The main focus of my residency was to experiment with multi-channel audio treatments with the goal of adding them to the performance environment that I regularly perform with, Metamorphic_Gestures. I have been working on this series of patches for several years, and have actually done a few multi-channel performances, usually with an 8 channel sound system. Unfortunately, It always feels very rushed and somehow I inevitably loose the time and attention to really focus on the issues of spatialization and instead just end up moving point sources around the various speakers. I have worked on multi-channel pieces in the studio before, and wanted to try and incorporate some of the more complex gestures and textures into the live setting.
The first thing I tested out was the individual panning of overlapping grains in a granular process. I created this subpatch:
It gives you an x-y graphical display to control of both angle and distance for each of the 8 subgrains (as opposed to using the panner to move the mix of the 8 grains). Here is a schematic of the signal flow:
(Actually, I just realized that this schematic is a little incorrect – the volume and pan on each grain at the right should actually be connected to all 8 of the output channels – too many lines to draw though…). I also added in a function to automatically trigger a move to a new position over a given interpolation time.
The results were pretty amazing (I’m sure this has all been done before, but for me it was a very new experience). All of a sudden the sound became more dynamic and somehow alive. Also, changing the size of the grain had an interesting effect which is lost in the stereo reduction. This got me thinking about what other types of audio treatments could benefit from this type of lower-level multi-channel routing.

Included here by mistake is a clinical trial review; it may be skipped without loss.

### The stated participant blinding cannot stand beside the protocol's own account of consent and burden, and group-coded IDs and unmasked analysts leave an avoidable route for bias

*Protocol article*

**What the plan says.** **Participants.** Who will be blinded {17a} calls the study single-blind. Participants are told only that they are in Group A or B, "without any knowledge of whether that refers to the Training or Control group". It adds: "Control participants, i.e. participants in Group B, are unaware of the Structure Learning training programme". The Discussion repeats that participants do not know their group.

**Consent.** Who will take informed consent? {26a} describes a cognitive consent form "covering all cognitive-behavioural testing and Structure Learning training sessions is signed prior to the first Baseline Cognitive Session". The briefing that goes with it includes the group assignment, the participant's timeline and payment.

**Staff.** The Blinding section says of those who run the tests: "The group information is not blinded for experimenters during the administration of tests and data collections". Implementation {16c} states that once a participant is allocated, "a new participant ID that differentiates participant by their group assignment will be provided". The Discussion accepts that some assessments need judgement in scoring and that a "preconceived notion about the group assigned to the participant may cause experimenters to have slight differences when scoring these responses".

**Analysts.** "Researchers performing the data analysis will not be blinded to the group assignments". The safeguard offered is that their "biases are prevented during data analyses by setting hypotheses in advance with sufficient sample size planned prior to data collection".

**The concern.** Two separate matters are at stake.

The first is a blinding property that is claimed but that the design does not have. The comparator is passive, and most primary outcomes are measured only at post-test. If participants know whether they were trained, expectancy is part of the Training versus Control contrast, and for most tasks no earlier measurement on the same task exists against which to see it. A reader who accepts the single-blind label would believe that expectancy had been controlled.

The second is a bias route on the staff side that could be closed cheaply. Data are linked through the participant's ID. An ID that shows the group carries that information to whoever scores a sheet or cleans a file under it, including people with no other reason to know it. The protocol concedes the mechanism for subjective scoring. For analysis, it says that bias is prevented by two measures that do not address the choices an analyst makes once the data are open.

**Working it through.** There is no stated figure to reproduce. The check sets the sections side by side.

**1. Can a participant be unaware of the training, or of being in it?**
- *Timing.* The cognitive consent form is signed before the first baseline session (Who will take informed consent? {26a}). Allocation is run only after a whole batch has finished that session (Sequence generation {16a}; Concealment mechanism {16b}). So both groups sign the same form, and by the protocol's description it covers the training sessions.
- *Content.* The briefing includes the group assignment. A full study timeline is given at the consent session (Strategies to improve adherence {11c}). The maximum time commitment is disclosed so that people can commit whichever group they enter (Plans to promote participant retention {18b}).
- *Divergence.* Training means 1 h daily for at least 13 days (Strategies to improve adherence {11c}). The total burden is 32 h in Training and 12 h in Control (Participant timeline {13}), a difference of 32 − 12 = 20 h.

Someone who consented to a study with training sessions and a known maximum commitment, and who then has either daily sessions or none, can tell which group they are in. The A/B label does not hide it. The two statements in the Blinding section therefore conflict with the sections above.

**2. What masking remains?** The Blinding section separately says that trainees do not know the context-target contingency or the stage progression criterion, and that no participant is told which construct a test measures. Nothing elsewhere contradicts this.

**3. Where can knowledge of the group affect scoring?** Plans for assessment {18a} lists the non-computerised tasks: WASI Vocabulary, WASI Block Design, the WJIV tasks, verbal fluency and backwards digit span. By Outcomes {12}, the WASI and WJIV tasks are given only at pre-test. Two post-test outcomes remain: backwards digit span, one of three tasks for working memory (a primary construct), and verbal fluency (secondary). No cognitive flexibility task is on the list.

The next thing I tried was a series of filtering patches I use, which basically create chord clusters of up to 32 resonant filters each tuned to a specific frequency. In the past the output of each filter has been added together and then spatialized. I had a similar reaction when I started to individually pan the filters in the clusters. It is exactly the same audio signal, but when it is diffused this way it achieves a very different and enveloping psychoacoustic effect. With these processes there is an element of uncertainty about which notes/frequences will be excited by a given impulse. When you include the uncertainty of where that sound will then come from it adds another dimension to the process. Very fun.
For two days in the second week I was fortunate to be joined by UK-based composer and performer Lawrence Williams. We had discussed working on a series of improvisations using contact microphones attached to his saxophone and various other instruments he uses (dictaphone, melodica, tuner/metronome, various bottles, etc).
We had some very interesting results, many of which used some of the new spatialization patches I had been working on. He was also very interested in working with feedback inside of the sax, which he can control by pressing or releasing keys effectively changing the size of the space that is feeding back. I will post a few excerpts from our experiments here (http://www.konradkaczmarek.com/steim).
In all it was a very successful residency, and I found the working environment there well suited for this kind creative experimentation. I look forward to using this new arsenal of spatialization tools in my upcoming performances. Thanks again!